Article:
Duncan Pritchard
University of California, Irvine
There are parallels between certain responses to local epistemological scepticism about religious belief and an influential reply to radical epistemological scepticism. What ties both accounts together is that they utilise, either implicitly or explicitly, a “hinge” proposition thesis which maintains that the pivotal beliefs in question are immune to sceptical attack even though they lack sufficient epistemic grounds. It is argued that just as this strategy lacks any anti-sceptical efficacy in the context of the radical sceptical debate, so it offers no defence against a localised scepticism regarding religious belief either. What the defender of religious belief should do, it is claimed, is re-examine the manner in which a commitment to the doctrine of epistemological internalism underlies the sceptical attack.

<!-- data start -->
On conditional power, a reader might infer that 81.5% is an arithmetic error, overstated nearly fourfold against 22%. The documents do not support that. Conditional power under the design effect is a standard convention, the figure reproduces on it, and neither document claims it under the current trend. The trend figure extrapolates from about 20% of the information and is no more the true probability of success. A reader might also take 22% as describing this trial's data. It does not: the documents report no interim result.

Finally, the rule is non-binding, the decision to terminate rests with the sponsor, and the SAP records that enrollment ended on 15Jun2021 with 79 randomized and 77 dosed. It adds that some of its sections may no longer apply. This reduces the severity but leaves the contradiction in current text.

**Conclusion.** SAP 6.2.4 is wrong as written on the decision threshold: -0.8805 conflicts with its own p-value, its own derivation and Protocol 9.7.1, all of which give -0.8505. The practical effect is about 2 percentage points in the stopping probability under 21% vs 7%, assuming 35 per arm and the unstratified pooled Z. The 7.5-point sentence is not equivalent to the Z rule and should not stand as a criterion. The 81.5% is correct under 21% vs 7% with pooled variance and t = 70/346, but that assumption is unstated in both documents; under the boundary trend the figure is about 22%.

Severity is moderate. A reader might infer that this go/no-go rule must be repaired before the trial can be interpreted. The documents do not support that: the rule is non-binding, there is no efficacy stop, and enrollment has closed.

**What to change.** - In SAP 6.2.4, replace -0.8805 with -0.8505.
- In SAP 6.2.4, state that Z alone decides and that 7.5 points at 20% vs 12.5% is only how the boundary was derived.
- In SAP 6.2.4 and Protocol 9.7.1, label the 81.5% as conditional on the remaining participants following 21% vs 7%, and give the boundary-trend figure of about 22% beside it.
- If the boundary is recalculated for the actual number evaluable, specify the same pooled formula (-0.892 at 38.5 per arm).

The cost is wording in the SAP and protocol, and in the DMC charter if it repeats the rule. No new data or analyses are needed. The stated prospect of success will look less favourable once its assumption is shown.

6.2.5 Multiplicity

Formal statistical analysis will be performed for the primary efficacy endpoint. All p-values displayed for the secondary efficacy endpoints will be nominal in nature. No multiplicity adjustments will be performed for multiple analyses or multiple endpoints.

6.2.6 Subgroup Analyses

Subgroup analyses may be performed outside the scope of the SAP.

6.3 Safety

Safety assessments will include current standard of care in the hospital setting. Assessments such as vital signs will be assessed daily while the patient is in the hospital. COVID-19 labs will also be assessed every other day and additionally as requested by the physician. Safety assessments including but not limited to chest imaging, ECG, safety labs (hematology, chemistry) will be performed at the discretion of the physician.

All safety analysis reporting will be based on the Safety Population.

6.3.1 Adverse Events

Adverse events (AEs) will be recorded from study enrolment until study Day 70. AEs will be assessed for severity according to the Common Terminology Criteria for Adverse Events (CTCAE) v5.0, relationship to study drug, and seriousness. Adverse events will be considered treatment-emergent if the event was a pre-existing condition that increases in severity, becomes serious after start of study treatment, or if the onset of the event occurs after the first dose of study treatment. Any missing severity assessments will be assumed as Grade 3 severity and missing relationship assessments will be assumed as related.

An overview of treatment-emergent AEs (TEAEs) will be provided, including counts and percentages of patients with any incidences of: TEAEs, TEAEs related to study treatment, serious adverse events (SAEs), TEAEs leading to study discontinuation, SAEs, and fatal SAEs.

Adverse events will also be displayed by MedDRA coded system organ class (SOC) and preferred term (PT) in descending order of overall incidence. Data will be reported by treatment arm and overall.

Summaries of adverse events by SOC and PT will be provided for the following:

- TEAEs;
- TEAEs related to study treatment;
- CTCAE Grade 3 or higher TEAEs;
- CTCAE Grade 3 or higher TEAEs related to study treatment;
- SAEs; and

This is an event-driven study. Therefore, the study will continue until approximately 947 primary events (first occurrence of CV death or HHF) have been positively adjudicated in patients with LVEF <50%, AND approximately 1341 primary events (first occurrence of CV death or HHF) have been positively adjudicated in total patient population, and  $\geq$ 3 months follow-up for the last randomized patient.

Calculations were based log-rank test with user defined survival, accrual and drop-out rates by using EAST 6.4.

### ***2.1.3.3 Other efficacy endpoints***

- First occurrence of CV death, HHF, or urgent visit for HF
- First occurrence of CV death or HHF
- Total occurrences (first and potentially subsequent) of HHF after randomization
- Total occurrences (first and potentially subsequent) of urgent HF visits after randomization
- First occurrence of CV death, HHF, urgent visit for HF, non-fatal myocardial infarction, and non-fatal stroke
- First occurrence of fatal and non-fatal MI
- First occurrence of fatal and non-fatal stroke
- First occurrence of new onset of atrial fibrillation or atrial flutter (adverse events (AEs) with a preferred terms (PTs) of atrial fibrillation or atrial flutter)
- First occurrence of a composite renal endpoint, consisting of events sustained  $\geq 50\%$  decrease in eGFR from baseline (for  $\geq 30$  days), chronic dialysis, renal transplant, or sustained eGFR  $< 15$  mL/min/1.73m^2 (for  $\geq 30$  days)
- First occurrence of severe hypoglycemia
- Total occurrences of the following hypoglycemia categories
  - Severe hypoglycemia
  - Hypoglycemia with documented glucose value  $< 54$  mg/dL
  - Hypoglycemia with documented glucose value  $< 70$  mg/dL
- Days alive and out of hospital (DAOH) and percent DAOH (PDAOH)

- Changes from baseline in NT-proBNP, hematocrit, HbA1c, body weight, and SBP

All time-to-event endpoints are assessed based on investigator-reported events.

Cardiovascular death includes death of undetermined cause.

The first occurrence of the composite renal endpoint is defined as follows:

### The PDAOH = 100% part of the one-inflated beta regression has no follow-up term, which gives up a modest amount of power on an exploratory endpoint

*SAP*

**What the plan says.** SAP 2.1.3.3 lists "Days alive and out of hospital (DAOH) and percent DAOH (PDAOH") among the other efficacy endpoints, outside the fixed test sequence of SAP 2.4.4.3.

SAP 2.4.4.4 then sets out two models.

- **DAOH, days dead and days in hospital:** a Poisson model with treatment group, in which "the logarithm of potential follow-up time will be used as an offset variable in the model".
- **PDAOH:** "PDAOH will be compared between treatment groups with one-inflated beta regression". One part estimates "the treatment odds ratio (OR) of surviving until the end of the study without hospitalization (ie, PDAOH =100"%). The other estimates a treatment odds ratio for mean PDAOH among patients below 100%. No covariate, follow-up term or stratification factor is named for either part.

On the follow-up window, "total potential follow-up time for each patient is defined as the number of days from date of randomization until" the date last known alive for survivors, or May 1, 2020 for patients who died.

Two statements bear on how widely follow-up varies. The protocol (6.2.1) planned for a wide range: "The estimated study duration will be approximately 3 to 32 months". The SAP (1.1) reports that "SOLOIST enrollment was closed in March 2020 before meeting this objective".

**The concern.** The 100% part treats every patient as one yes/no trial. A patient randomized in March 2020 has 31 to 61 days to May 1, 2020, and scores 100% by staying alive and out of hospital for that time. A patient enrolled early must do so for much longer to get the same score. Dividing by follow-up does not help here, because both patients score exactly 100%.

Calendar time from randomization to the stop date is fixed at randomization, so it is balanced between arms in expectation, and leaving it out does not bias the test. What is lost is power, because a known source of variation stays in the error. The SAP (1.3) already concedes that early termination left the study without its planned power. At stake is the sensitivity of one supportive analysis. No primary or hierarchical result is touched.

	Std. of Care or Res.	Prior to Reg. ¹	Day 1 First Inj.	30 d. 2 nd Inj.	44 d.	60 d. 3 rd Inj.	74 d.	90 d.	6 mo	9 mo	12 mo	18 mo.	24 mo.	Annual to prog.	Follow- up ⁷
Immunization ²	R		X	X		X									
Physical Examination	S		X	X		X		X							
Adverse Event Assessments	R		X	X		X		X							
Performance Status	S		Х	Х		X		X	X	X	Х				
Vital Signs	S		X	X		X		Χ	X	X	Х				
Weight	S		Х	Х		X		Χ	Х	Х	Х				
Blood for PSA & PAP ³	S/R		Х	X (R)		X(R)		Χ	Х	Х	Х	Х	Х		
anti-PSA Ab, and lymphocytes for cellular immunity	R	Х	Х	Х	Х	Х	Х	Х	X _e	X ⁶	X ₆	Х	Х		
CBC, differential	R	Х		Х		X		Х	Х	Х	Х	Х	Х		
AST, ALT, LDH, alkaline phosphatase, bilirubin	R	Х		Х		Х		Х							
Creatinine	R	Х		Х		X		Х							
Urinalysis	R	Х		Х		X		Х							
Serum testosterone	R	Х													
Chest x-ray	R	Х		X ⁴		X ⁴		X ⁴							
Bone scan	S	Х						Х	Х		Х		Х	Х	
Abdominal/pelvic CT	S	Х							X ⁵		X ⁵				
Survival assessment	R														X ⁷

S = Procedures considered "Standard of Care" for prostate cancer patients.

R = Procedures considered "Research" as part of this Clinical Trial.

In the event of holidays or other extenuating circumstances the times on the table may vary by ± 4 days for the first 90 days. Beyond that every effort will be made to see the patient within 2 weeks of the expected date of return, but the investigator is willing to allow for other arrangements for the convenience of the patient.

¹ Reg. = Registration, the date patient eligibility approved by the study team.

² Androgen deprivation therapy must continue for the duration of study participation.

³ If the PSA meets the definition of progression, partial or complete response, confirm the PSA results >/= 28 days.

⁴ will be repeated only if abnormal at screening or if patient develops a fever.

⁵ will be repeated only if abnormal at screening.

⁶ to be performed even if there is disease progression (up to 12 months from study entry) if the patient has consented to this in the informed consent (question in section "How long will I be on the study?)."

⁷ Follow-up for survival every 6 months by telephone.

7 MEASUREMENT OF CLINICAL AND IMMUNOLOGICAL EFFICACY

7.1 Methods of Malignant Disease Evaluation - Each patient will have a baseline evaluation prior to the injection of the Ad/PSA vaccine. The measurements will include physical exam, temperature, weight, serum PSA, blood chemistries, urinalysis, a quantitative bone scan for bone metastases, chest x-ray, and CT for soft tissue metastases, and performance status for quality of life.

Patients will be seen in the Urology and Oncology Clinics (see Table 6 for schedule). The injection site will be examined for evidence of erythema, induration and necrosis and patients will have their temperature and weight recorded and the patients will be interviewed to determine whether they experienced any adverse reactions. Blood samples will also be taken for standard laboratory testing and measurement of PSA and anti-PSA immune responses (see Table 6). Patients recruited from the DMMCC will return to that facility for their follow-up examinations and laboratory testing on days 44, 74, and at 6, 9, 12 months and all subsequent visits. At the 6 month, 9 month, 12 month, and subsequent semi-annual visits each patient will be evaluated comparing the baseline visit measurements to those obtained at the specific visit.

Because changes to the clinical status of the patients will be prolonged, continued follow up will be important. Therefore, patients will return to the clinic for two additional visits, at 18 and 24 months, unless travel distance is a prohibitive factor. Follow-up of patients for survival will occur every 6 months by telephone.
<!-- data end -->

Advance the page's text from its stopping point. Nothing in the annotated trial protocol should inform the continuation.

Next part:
Keywords Philosophy
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Reprint years 2004
DOI 10.1023/A:1004046914561
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God and the External World.Martin Smith - 2011 - Ratio 24 (1):65-77.
Moore and Wittgenstein on Radical Skepticism.Nicola Claudio Salvatore - 2016 - Nordic Wittgenstein Review 5 (2):153-182.

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